Darfur: Deafening Silence in Arab World and Elsewhere
Burned shops in an abandoned village between Geneina and Sisi, Darfur, West Sudan: Government of Sudan military forces and its Arab militias collectively known as Jingaweit, have systematically burned and looted towns and villages of tribal groups who the Sudanese government claims are supporting opposition forces.
The tourist journalists have long departed Lebanon but there's no rush to head to Darfur, West Sudan where according to the UN Secretary-General Kofi Annan on Friday, "the conditions...have become so desperate...and the numbers of people suffering or being killed continued to grow."
Deafening silence in the Arab World, is matched by indifference in the rest of the world, to an estimated quarter of a million dead and another 2.5 million people in squalid camps.
We hear of angry Muslims who have been radicalised by what has been happening in Palestine and Iraq but where is the anger when an Arab-dominated Islamic government launches a campaign of genocide against a primarily black African Muslim people?
Where is the anger among people who appear to only get a rush of blood to the head when there's an American angle to an issue?
A United Nations Security Council resolution authorized a force of more than 22,000 troops and police officers to take over peacekeeping duties in Sudan from the African Union. But Sudan has refused to allow the new force to deploy, and it says the African Union must leave by the end of this month, when its mandate ends, if it cannot work on its own.
New York Times reporter Lydia Polgreen, who is no tourist journalist and has reported several times from Sudan, writes: Tawila and the sprawling, makeshift camp of displaced people at its edge sit astride a deadly fault line in Darfur. This small but strategic town has been the front line of some of the deadliest battles in a conflict that has killed hundreds of thousands of people and sent 2.5 million fleeing.
It is a place where a grim struggle between the government and its Arab allies, and non-Arab rebel factions, has given way to a fractured struggle that pits non-Arab tribes against one another, fanning centuries-old rivalries and setting the scene for a bloodbath of score-settling vengeance should the African Union soldiers withdraw, as demanded, at the end of this month.
Tawila is an apocalyptic postcard from the next and perhaps the grimmest chapter in Darfur’s agony, a preview of the coming cataclysm in the conflict the United Nations has called the world’s gravest humanitarian crisis.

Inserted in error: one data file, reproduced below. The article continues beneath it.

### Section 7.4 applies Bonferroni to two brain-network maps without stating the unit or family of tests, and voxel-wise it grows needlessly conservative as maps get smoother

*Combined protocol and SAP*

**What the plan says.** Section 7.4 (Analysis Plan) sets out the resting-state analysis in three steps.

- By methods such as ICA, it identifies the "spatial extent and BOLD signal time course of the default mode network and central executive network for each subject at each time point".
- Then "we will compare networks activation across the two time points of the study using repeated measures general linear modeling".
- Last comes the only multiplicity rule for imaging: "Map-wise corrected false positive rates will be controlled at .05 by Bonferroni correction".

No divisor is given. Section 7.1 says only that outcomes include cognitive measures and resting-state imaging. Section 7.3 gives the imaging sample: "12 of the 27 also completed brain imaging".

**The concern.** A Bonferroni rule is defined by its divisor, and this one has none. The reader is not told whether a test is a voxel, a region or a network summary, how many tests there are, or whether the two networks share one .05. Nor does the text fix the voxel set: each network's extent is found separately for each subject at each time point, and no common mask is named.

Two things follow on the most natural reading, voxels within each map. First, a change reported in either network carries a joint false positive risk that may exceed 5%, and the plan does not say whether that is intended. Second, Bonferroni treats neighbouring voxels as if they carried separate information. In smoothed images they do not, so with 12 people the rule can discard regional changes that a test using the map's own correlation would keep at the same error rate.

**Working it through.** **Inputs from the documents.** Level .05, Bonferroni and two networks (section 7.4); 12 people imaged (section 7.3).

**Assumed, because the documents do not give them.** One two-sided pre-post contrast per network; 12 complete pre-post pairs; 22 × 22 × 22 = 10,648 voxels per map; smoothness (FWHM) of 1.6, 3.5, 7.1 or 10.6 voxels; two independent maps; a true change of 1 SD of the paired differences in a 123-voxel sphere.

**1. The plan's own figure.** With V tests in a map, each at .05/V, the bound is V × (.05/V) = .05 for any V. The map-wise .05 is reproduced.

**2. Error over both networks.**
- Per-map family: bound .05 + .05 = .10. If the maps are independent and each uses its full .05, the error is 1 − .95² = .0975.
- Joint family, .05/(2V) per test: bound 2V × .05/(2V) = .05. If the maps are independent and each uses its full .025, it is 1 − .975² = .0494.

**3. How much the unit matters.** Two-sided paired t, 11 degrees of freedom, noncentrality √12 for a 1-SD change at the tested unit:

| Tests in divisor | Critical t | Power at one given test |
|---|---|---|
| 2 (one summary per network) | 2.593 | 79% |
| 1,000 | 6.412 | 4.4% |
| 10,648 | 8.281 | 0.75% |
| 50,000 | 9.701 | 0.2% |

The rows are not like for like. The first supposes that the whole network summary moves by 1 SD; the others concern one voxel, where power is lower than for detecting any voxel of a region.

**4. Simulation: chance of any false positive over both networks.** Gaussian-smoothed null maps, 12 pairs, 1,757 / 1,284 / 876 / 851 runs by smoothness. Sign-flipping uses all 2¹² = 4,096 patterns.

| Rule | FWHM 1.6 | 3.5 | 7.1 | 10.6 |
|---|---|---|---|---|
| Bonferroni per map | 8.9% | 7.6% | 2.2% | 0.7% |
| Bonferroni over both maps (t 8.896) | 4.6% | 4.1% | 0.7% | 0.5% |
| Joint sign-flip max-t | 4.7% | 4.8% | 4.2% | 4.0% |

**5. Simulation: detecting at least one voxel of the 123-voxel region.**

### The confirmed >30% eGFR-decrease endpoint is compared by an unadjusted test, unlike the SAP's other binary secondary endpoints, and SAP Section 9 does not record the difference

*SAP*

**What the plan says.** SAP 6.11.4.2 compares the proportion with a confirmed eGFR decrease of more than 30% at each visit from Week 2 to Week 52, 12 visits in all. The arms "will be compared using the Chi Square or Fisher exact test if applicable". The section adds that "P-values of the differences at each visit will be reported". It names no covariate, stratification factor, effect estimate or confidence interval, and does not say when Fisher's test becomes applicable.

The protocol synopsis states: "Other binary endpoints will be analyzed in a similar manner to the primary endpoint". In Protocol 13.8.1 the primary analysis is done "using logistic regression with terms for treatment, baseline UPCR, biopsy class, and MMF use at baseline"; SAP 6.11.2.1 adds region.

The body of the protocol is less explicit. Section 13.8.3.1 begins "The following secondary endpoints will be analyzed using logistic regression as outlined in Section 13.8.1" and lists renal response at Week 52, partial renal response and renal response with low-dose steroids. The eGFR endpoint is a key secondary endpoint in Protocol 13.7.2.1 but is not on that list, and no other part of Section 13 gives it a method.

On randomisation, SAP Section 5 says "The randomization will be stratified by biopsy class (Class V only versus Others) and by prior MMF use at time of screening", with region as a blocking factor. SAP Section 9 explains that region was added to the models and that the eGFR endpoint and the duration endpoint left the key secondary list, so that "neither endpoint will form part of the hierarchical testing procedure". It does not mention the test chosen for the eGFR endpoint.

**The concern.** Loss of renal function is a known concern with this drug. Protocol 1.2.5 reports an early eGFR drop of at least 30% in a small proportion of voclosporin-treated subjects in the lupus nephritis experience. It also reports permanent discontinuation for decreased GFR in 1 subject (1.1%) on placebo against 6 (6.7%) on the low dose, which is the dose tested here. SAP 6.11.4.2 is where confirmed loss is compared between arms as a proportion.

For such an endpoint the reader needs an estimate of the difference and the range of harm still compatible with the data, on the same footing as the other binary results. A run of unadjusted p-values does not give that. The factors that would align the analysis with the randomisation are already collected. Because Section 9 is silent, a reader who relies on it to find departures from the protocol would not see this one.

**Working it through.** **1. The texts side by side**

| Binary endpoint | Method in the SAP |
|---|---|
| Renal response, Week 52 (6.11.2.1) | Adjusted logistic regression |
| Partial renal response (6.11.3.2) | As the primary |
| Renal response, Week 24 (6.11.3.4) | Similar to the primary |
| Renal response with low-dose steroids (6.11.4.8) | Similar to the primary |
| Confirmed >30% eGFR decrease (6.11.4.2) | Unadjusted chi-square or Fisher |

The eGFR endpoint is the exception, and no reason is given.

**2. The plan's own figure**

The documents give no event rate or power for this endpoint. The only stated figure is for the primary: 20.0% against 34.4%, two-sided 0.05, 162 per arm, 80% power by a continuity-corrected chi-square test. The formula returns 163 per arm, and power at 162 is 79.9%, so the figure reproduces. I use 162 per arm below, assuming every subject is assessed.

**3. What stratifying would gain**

Thousands of people in this squalid camp fear that their annihilation will be the final chapter in this brutal battle over land, identity, resources and power, which the Bush administration and many others have called genocide.
“We beg the international community, somebody, come and save us,” Sheik Ali said. “We have no means to protect ourselves. The only thing we can do is run and hide in the mountains and caves. We will all die.”
The leadership of the Sudanese Government may be held collectively and individually responsible for what happens to the people of Darfur if they allow the African Union (AU) mission there to leave and then refuse access to United Nations peacekeepers, Secretary-General Kofi Annan said on Friday.
Speaking to reporters at UN Headquarters in New York, Mr. Annan reiterated his message to Khartoum that the planned force of blue helmets in Darfur “is not coming in as an invading force, but basically to help them protect the people.”
On 31 August the Security Council voted to deploy a UN force of more than 17,000 peacekeepers to Darfur, an impoverished region on Sudan’s western flank that has been beset by brutal violence and massive displacement since 2003.
The Council resolution “invites the consent” of Khartoum, but the Sudanese Government has said on repeated occasions that it is opposed to the UN taking over the work of the AU operation, known by the acronym AMIS, which is due to end later this year.
The Secretary-General’s warning comes ahead of a high-level Security Council meeting on Monday to discuss the situation inside Darfur, which he will attend. Representatives of the Sudanese Government, the League of Arab States and the Organization of the Islamic Conference have been invited to participate.
Mr. Annan said the conditions inside Darfur have become so desperate that if there is no AU or UN presence and the numbers of people suffering or being killed continued to grow, then the Sudanese “are placing themselves in a situation where the leadership may be held collectively and individually responsible for what happens to the population in Darfur.”
Scores of thousands of people are thought to have been killed amid fighting between rebel groups, Government forces and allied militias in Darfur, and at least two million others are estimated to have had to flee their homes.